Acho Byrd, my paternal great grandmother, who we affectionately called “Ma Byrd” lived in Uvalda, Georgia, a little country town about 15 miles south of Vidalia, home of the Sweet Onion and 95 miles from Macon, the next metropolis. Being on a large farm, she was healthy and lived to 103. During college, I interviewed her for an economics research paper regarding technological change.
I asked her at the age of 89, "If you could live your life over again, what would you do differently?"she boldly stated, “Embrace technology and Embrace change. There is no money in being the follower. Too often, it takes Black people decades to catch on to an idea and by the time they do, they have missed the money.”
She only had a 3rd grade education and washed clothes for “the White Folks” on a rub board. When the washing machine was introduced, she attempted to convince her neighbors and fellow colleagues to pool their monies and buy 1 washing machine to be shared by all. She believed they could wash 20 times more clothes collectively and make more money. The masses got into a squabble on who was going to house the machine and hence never bought it. It took her 10 years to save the money to purchase her own machine. Fifty years after the incident, she was still emotionally furious regarding her neighbors slack. If they had only bought the washing machine collectively, they all could have made more money and improved their lives faster.
She looked at me with her puppy dog eyes and stated, “If you don’t like your circumstances, you change them. The world will hate you. Move on anyway.”
I have lived by her wisdom every day of my adult life. She reinforced the pioneering spirit my father, a trucking entrepreneur had. I have attempted to deposit that spirit and technological innovation into my own children and now every family I touch through Uplift, Inc.
Ida Byrd-Hill’s mission, to improve people’s lives financially, is weaved throughout her entire life; first as a financial advisor, where she grew a firm from 0 to 353 million in managed assets for 2200 individual clients and 10 corporate clients. Then as an Executive Search Consultant, aka “Headhunter Extraordinaire” where she placed 72 attorneys in the patent, environmental and FDA areas. Today, she is an urban economist and Ideapreneur seeking to spur the largest matriculation of urban residents, both parents and students, into automation jobs by immersing them in invention, technology and entrepreneurial activities at home, at school and in the community.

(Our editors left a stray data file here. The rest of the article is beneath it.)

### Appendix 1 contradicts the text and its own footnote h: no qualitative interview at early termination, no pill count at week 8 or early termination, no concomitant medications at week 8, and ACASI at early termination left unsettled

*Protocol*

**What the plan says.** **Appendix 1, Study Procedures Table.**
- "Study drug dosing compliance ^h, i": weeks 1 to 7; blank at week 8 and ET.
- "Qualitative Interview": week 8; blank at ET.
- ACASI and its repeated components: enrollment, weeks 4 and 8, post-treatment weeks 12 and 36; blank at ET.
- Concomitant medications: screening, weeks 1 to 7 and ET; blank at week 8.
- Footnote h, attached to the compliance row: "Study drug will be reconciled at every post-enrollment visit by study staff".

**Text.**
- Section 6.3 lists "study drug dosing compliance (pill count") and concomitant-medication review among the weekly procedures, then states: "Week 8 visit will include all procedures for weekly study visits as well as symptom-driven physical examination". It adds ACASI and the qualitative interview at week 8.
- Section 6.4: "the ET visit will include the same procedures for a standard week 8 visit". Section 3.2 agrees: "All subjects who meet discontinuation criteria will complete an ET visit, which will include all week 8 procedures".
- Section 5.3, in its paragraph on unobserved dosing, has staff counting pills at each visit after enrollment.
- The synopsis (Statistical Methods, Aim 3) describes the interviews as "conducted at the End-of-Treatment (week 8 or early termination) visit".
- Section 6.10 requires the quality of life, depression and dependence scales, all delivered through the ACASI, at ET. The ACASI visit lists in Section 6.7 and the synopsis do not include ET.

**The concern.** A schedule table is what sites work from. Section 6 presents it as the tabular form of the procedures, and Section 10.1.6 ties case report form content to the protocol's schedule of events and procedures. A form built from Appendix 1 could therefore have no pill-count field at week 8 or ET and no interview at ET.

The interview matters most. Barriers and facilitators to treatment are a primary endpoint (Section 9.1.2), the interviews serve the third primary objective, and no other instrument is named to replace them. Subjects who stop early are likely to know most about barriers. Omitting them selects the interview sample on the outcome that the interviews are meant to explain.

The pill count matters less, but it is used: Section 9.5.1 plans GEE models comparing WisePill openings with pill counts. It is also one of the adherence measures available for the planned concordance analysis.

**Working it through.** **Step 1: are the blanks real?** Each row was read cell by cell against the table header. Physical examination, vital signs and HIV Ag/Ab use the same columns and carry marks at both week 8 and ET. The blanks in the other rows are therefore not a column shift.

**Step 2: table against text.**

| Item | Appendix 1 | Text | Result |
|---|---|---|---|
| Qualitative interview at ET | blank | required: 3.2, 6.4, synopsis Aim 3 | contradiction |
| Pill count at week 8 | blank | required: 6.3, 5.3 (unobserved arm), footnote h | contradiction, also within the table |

Essence Magazine in its May 2010 article, Helping Our Children Achieve Excellence, states “Byrd-Hill is the very personification of Detroit's refusal to surrender.” She keeps implementing ideas to reinvent urban cities into incubators of economic prosperity and excellence.
She is an urban economist, futurist, host of Automation Workz held at the North American International Auto Show, the inventor of Fluke – the wealth building game of accidental inventions, radical transformer of 5 urban public schools, the creator of the first cyber blended alternative high school catering to adjudicated youth in America - Hustle & TECHknow Preparatory High School and CEO of WEYN, LLC, a robo-financial wellness coach.
She has presented at:
- iNACOL (International Association for K-12 Online Learning)
- ISTE (International Society of Technology in Education)
- National Charter School Conference,
- Inner City Economic Summit, 2013
- New York State STEM Conference, 2014
- National Alternative School Conference, 2014
- NABSE (National Association of Black School Educators) Annual Conference, 2014
- Techweek Detroit, 2015
- MEATA (Michigan Educators Apprenticeship and Training Association) Spring Conference 2015.
She earned a MBA from the Jack Welch Management Institute at Strayer University 2014 after receiving a Bachelor’s of Arts in Economics 1989 from the University of Michigan - Ann Arbor. She serves as the Chair of the LIFT (Lightweight Innovations For Tomorrow) Workforce Development Attracting Youth to Manufacturing subcommittee.
Ida Byrd-Hill is the divorced mother of twins, Karen and Kevin Hill, who graduated from Detroit School of Arts and then matriculated to Western Michigan University and Rochester Institute of Technology, respectively.
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A Detroit Mom’s Quest to Breathe Innovation Into Young Minds
Associated Press Article
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